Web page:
“From time to time there are models like Victoria van Violence, who you had on the cover some issues ago, who contacted me when she started modeling and I immediately see the talent in the person. But this is kind of rare. Most of the shootings are clients’ work and I often combine them with shots for my own output.
“Bands and other clients contact me because they have seen my photos somewhere, come across one of my books, or just by the word of mouth. It’s been like this for six or seven years now. Clients are coming from everywhere because I never focused on just one subject.”

One thing that stands out in Dirk’s work with tattoo is his ability to capture masculine and feminine character traits in a way that you certainly don’t see everyday. I kind of had it in the back of my mind to ask him if this was purposeful, but I really don’t need to anymore, but on that subject, we try to elaborate a little as we talk about framing the subject in the mind’s eye.

“It just happens that way. Whether a girl or guy, I always try to make them look timeless to allow the photo to stand the test of time. A lot of people also want to work with me because they know they will get a lot of media noise as well, which pushes their career…”

He leaves the comment hanging, which is fair. That’s part of the game of getting on in your chosen field, and it’s perfectly valid for those who can live with working like that, but it wasn’t always like this. As with all lone-gunmen, it’s hard work digging the path as you go along.

“I started out shooting hotels, interiors and other design-related themes. About eight years ago, I started focusing more on the whole rock ‘n’ roll world with fast cars, pin-ups, rock bands – one day I found that it all just came together for me. I worked, and still work, for a lot of design and lifestyle, hot rod and motorcycle mags around the globe. I never really pushed it that way, but I’ve been very active in the graphic design field for over 15 years now and people already know me. I really can’t explain it. I always just did what I love and with a lot of passion.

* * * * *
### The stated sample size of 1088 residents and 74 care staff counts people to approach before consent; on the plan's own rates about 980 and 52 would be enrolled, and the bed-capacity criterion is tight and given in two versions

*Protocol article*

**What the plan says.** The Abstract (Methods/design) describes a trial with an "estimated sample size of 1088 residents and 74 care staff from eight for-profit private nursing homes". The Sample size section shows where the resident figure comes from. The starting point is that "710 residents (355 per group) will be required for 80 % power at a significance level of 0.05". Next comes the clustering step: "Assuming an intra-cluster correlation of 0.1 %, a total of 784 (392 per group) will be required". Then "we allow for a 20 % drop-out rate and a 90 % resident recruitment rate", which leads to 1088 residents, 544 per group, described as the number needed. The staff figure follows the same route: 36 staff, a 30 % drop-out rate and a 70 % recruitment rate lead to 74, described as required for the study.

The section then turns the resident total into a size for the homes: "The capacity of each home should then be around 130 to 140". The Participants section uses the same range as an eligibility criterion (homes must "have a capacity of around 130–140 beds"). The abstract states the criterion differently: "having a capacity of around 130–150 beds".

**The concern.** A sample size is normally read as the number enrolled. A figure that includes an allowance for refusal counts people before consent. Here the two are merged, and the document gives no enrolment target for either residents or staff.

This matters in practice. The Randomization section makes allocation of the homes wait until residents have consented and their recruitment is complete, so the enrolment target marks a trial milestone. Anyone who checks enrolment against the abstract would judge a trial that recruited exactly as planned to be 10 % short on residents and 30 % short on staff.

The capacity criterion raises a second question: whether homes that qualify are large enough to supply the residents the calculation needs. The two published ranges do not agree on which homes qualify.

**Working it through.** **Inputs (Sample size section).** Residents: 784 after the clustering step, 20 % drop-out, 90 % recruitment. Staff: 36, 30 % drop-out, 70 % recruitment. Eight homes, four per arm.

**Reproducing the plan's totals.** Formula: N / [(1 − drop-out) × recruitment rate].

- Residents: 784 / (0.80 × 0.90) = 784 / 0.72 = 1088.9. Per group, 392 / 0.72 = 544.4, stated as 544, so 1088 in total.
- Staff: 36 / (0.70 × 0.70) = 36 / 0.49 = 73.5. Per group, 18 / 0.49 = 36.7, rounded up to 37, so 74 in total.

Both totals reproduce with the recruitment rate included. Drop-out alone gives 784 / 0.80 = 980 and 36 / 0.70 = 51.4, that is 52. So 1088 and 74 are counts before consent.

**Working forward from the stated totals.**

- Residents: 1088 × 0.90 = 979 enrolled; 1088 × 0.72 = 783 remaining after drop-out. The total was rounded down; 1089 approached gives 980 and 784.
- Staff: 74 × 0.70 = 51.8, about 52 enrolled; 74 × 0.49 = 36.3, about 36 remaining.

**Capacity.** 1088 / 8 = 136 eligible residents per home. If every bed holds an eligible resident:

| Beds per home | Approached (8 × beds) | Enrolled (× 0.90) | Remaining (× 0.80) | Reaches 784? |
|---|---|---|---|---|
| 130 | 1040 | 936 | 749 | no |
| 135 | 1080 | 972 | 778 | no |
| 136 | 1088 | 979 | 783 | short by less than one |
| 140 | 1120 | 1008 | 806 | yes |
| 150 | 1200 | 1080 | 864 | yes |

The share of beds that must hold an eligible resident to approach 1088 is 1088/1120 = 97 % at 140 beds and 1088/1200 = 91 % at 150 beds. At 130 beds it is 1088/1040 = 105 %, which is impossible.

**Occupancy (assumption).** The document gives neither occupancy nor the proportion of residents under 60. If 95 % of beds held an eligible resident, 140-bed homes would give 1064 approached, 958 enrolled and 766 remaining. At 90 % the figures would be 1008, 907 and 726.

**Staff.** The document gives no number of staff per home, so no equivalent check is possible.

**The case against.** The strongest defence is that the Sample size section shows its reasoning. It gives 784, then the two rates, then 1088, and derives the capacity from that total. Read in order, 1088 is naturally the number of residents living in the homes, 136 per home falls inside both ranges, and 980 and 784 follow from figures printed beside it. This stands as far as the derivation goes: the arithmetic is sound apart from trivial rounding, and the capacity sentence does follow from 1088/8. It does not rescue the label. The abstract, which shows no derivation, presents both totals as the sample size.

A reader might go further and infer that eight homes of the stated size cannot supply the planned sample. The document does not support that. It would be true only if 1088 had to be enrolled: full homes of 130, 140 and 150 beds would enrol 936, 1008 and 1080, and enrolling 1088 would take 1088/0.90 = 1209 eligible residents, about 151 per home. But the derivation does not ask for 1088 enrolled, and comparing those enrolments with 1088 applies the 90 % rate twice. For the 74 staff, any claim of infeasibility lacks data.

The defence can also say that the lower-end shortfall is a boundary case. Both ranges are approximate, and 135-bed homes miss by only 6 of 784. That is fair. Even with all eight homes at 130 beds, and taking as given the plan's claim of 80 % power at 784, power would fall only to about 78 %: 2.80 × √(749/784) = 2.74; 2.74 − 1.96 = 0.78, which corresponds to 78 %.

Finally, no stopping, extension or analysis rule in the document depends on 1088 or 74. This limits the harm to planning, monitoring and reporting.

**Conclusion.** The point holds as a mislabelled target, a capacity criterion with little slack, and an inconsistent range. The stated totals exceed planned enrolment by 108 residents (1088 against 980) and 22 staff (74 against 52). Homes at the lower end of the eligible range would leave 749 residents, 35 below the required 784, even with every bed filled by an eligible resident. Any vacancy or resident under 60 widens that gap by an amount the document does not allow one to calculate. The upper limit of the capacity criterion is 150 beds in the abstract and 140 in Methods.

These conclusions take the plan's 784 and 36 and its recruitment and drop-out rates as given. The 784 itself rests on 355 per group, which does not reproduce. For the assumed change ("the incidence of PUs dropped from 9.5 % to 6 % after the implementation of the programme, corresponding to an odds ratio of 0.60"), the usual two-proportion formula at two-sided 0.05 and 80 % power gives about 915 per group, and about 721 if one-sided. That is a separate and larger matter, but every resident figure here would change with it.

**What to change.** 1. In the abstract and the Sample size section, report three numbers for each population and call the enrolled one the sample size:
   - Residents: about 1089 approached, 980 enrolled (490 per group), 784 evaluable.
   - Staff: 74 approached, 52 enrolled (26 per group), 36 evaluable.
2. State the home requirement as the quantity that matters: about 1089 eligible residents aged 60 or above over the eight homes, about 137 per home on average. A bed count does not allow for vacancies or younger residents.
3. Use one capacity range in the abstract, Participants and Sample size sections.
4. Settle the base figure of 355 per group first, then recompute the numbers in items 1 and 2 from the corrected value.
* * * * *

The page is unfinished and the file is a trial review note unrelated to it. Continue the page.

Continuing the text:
More from Dirk next issue.

Dirk on His Kit

I mainly work on location, I personally don’t like studio stuff. I always try to carry the least amount of equipment with me as possible – mainly just a camera and two lenses. If I do bigger indoor productions, I have an assistant to take care of the light set-up. At the moment I shoot with a Canon 5D Mark II and a 7D, but actually, I think that the gear is not that important. It’s the craft not the tool.

I often post quick ‘n’ dirty iPhone shots on Facebook while shooting and a lot of people then ask what kind of equipment and lenses I used for that shot. So if I need to grab a tool, the latest iPhone would work for a lot of stuff and few will recognize the difference. So if I had to give any advice to a non-professional photographer, I would recommend the latest iPhone because it’s basically what you need to take shots – I use it myself for all non commercial shots I do in private.

Dirk on Starting Out

One of my first professional pin-up shoots was with Swiss Zoe Scarlett, who was at the beginning of her career. It was actually my first shoot with a traditional hot rod as well – it was raining the whole day. We met at a drag racing track in Germany during a Drag Racing event. She was a crew member of a Pro-Mod racing team and we only had half-an-hour. When we shot, the sun came out and we produced some really good stuff which went on five different magazine covers worldwide.



Text: Sion Smith; Photography: Dirk Behlau